First published 5/30/11 on The Doctor Weighs In
There was a traveller of the tribe of Levi and his concubine who came to Gibea, a town southwest of Jerusalem, in the territory of the tribe of Benjamin. As they sat down to dine they were attacked by the townspeople and he offered his concubine to the mob in order to prevent being assaulted himself. The concubine was raped all night by the mob. The next morning the man carried his murdered concubine to their home town, cut her body into twelve pieces and sent them to the twelve tribes of Israel. The people, especially those of the tribe of Ephraim, upon hearing about the dastardly deed were outraged and proceeded to raze several Benjaminite towns, killing every man woman and child in them.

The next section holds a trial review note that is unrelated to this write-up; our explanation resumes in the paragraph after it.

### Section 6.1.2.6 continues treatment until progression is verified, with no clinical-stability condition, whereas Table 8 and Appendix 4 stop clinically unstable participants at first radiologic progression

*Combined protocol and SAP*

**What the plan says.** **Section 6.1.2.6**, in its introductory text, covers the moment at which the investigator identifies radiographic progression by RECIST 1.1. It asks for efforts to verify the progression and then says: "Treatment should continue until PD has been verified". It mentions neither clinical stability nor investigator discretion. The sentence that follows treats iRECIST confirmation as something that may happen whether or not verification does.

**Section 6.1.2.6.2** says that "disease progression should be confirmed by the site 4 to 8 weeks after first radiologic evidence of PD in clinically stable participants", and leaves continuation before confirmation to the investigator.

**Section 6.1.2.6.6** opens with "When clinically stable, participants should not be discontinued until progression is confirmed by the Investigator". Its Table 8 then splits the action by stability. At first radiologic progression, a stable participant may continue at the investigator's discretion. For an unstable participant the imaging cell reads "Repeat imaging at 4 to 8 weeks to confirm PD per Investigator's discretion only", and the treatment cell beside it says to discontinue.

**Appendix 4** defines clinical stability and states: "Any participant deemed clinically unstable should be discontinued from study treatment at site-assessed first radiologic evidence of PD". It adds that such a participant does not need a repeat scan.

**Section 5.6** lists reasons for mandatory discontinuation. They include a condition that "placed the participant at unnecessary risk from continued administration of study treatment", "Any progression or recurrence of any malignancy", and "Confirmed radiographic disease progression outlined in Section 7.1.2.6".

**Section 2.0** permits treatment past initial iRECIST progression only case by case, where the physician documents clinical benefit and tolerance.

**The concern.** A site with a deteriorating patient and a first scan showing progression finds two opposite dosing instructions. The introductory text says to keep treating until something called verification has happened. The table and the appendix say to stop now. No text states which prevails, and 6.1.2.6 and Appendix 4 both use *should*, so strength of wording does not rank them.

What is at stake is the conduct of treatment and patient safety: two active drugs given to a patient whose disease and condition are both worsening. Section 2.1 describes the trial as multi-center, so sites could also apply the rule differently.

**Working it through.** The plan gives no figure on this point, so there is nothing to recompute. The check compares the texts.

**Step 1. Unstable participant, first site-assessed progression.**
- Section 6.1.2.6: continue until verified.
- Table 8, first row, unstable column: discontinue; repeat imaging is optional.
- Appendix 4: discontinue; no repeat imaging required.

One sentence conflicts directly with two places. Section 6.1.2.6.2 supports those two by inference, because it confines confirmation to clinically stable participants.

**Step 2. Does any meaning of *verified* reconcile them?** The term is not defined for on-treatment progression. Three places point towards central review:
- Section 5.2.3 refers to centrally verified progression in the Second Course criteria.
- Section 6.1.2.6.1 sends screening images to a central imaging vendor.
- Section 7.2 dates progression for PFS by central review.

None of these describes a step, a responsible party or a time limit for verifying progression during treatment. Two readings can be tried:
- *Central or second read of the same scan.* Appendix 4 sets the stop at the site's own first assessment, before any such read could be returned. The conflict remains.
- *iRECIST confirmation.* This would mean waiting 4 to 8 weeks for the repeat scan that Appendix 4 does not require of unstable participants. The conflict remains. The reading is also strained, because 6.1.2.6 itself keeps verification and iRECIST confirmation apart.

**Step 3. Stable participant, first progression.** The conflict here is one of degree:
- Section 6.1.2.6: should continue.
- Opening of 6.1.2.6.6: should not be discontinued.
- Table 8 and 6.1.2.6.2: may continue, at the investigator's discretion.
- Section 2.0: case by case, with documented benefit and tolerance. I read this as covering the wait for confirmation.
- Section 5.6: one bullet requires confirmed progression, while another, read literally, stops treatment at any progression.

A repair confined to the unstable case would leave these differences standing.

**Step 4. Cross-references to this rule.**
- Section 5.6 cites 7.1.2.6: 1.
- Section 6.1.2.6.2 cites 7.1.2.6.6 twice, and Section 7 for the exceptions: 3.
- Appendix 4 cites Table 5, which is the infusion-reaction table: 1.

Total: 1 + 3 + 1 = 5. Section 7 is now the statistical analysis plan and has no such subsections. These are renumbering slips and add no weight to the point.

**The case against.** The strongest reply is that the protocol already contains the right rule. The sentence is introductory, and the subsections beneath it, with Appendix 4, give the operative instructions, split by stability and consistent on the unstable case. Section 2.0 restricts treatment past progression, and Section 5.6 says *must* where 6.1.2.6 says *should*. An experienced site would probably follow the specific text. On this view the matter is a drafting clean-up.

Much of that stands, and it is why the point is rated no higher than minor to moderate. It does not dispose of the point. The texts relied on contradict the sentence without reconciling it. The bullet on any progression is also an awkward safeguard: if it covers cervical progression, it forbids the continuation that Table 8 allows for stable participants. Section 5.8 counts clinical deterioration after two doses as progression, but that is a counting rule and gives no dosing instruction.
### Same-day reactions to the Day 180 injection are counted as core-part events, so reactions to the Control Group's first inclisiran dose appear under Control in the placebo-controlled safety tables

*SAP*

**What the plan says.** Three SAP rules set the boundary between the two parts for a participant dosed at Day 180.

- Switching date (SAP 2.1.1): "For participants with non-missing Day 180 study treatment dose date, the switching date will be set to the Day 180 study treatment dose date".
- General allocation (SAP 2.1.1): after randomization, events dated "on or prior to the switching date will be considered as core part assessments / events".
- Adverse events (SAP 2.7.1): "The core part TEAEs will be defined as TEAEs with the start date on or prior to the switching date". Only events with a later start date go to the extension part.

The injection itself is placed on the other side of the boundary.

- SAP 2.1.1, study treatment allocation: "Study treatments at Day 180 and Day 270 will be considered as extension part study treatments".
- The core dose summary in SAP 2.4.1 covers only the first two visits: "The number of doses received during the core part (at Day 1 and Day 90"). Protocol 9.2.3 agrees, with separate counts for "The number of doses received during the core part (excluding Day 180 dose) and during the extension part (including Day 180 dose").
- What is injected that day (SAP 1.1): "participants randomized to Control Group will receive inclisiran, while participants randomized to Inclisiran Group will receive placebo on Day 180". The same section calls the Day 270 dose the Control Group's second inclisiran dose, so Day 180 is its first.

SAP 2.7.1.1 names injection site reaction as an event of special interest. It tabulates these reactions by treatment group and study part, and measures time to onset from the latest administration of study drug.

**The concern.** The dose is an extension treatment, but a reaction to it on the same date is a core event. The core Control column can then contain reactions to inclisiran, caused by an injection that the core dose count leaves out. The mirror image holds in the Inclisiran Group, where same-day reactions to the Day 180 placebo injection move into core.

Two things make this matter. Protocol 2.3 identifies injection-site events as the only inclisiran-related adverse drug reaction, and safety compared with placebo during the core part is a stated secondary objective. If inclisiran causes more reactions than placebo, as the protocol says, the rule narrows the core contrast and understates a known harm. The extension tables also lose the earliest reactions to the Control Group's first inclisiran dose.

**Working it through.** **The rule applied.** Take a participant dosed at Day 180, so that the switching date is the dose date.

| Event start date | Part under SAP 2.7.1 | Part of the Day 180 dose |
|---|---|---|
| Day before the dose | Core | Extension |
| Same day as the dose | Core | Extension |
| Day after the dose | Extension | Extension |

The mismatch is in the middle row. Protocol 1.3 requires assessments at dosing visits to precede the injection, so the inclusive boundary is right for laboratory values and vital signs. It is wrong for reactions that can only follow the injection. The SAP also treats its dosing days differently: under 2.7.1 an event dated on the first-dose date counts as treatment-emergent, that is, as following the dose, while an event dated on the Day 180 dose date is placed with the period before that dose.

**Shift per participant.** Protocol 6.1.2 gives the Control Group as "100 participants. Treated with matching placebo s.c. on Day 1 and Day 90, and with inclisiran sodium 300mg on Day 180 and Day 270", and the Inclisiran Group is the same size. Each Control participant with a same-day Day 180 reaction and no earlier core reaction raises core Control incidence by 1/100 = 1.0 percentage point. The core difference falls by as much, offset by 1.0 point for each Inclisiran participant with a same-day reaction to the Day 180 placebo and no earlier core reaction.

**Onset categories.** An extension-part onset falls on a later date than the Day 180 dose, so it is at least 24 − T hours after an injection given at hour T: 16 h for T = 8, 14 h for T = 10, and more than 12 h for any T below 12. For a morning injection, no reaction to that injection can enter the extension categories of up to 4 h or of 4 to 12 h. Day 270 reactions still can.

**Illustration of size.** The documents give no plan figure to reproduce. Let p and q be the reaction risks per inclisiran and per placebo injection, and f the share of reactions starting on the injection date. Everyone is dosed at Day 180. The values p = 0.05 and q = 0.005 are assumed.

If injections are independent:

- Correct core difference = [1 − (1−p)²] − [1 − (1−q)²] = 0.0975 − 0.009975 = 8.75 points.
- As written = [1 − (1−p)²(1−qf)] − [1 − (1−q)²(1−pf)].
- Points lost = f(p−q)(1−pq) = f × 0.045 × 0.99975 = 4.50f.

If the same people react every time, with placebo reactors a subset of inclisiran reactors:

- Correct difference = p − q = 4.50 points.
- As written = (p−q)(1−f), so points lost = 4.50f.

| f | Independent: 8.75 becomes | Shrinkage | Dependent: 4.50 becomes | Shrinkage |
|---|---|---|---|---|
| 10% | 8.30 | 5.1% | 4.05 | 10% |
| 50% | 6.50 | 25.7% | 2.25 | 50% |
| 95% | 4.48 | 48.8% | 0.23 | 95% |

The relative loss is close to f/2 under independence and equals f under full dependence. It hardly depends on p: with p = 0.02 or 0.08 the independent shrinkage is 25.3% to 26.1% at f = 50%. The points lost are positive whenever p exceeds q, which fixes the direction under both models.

I was shaken by this story. The image of the man carrying his woman’s body, all alone, silent, grieving, probably crying quietly, tugged at this little boy’s heartstrings. Why did the townspeople do it? I asked the teacher. They were bad people, but they believed they were carrying out God’s will, was the answer. And why did the people of Ephraim kill every man, woman and child? Because they believed they were meting out God’s punishment. Of course, a young child cannot quite put his finger on the philosophical inconsistencies of the answer. But six decades later I am still asking the same questions about Muslims raping, maiming and killing their own because it’s God’s will.